Avid kayakers report that it’s also a good way to reduce stress as you watch the blue-green waters undulate around you under a wide blue sky. And if you join a kayaking club, it’s a way to make new friends as you paddle the waters together.
Get Outdoors and Hike in the Blue Hills
The Blue Hills Reservation is in Milton, Massachusetts, just outside of Boston. It offers trails for experienced and inexperienced hikers alike, so no matter who you are or what fitness level you’re at, you’ll find a trail here that suits you. No matter what trail you set on, you’re sure to find one that offers rewarding sights of the reservation’s marshlands, meadows, and rolling hills. You might find a stunning view of the city in the distance, or enjoy New England’s famous foliage on a wooded path.
Hiking can be as challenging or as easy as you want it to be, depending on the trail you choose and the pace you set. If you can walk, you can hike. Be sure to bring snacks, water, and wear comfortable sneakers or boots with good traction. Put one foot in front of the other and take the time to enjoy the sights, smells, and sounds of nature around you.
Hiking offers a slew of physical and mental benefits. It’s a weight-bearing exercise, so it builds strong bones and strong legs. It builds cardiovascular fitness, so it’ll lower your risks of heart disease and high blood pressure. Beyond that, the relative solitude of hiking offers a meditative experience. It gives your mind a break from the stressors of everyday life. Research shows that regular hiking can alleviate the symptoms of stress and anxiety. Reconnecting with nature works your body and rests your brain. This is a great reason to get outdoors.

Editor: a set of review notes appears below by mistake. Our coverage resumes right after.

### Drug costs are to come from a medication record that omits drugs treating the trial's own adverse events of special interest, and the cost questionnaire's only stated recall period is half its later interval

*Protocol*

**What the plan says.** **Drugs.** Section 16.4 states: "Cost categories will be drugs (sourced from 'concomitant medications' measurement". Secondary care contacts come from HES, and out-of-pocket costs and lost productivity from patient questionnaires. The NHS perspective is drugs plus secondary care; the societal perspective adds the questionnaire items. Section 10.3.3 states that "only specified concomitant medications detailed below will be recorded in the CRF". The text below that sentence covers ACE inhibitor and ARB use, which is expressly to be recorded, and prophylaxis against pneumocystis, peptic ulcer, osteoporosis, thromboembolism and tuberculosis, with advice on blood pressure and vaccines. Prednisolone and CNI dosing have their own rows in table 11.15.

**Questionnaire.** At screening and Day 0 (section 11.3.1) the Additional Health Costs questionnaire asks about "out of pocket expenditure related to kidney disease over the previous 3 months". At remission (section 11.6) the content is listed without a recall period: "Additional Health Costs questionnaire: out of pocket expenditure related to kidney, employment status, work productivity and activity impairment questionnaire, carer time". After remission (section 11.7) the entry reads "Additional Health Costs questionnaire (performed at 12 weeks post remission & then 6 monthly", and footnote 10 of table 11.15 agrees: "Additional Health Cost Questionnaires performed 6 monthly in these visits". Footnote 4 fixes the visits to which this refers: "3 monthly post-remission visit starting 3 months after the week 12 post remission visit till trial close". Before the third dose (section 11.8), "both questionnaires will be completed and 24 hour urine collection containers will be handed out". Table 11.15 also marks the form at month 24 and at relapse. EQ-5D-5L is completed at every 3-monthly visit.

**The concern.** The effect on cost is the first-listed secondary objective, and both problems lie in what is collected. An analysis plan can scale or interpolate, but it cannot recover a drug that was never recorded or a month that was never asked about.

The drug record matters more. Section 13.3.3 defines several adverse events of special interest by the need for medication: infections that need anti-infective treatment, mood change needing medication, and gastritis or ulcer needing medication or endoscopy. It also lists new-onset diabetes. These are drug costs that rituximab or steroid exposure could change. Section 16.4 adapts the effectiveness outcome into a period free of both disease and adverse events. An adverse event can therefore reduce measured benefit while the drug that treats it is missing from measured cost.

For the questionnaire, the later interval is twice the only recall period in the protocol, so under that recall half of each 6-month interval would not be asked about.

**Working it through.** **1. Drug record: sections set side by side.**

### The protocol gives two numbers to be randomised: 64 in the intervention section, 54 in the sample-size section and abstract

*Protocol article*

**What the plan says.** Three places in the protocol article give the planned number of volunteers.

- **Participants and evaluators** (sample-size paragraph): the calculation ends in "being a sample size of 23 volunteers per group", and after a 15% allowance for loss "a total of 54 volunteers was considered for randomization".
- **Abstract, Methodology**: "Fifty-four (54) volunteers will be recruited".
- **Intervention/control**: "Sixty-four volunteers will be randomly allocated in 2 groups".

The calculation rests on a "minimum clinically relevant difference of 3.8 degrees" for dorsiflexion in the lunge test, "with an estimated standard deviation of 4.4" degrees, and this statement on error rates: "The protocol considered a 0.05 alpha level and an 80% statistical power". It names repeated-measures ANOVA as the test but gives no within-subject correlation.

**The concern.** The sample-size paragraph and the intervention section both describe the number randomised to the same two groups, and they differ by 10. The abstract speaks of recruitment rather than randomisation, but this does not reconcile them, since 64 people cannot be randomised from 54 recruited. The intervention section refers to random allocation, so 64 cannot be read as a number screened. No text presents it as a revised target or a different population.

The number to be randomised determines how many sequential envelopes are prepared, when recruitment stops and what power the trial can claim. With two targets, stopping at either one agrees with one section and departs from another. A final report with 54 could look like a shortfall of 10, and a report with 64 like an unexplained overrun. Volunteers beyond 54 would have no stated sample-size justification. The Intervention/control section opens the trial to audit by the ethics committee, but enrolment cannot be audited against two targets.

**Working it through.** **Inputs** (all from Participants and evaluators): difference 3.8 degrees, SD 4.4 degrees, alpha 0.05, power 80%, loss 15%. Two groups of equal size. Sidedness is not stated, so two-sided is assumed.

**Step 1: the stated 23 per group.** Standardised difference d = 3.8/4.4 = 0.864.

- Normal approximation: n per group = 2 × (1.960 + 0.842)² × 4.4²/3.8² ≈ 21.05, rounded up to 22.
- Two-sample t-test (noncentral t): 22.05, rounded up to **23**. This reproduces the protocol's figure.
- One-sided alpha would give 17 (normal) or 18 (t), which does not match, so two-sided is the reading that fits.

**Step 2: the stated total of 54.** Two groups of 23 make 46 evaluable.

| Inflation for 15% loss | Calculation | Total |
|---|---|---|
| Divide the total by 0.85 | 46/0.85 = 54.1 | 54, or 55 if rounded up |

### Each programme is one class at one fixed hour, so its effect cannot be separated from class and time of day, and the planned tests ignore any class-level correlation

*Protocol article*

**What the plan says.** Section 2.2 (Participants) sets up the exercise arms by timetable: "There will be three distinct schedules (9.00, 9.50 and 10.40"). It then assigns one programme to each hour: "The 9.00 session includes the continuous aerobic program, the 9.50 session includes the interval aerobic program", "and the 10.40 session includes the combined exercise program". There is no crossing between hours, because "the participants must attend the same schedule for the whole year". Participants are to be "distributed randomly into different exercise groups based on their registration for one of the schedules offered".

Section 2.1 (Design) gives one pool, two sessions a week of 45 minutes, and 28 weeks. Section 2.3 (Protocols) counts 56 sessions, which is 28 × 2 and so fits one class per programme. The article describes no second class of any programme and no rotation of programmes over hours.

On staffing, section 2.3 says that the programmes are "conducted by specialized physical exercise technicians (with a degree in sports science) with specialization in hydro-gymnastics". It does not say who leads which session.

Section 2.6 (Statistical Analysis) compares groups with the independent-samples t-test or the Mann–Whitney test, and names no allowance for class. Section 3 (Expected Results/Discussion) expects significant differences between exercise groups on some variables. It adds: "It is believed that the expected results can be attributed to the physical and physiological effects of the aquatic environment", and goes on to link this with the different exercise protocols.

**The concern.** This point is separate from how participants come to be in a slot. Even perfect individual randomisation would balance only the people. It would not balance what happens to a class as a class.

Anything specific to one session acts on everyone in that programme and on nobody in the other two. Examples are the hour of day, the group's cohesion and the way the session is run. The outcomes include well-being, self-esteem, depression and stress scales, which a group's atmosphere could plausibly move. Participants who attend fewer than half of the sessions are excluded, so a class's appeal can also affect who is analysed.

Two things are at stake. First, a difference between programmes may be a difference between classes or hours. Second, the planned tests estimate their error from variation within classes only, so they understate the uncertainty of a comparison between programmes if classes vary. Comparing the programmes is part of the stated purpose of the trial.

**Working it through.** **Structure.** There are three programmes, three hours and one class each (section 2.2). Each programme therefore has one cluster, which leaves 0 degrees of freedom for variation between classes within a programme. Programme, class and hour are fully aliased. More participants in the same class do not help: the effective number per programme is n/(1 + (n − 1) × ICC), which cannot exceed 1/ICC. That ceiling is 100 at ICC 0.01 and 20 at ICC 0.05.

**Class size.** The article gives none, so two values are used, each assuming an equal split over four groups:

Ride Down the Minuteman Bikeway
If wheels are more your style, it’s time to take yourself on a spin down the Minuteman Bikeway in North Cambridge. This rail trail starts just past Alewife Station on the Red Line. It travels 10 miles on an out-and-back path through Arlington, Lexington, and Bedford. It’s paved all the way and popular with runners, walkers, roller skaters, and cyclists alike. Along the way, you’ll pass Spy Pond, Arlington’s Great Meadows, and the Battle Green where the Battle of Lexington and Concord sparked the American Revolution. Keep an eye out and you might reward yourself with sightings of a hawk or songbird in the wooded sections.
What can cycling do for you? For starters, it’ll build stronger legs and lungs and improve your flexibility. Research suggests cycling can alleviate symptoms of knee pain and osteoarthritis, and balancing on two wheels means better coordination as well. When you take your bike out regularly, you’ll enjoy all the mental benefits of cycling as exercise, including higher-quality sleep, reduced stress, and a healthier brain.
These aren’t the only ways to enjoy the great outdoors around Boston. However, they’re a start. All three will lead you on the path towards becoming your best self, physically and mentally. Get outdoors and make the most of what the Boston area has to offer.
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According to the United Nations World Cities Report, 60 percent of the world’s population will live in urban environments by the year 2030. That means 1 in 3 people will reside in cities with a population of at least half a million. As a result, architects, scientists, and organizations are working together. They are studying the dynamics of the human-nature connection. In addition, how this connection can be incorporated into the concrete jungle. The answer to this challenge is biophilic design.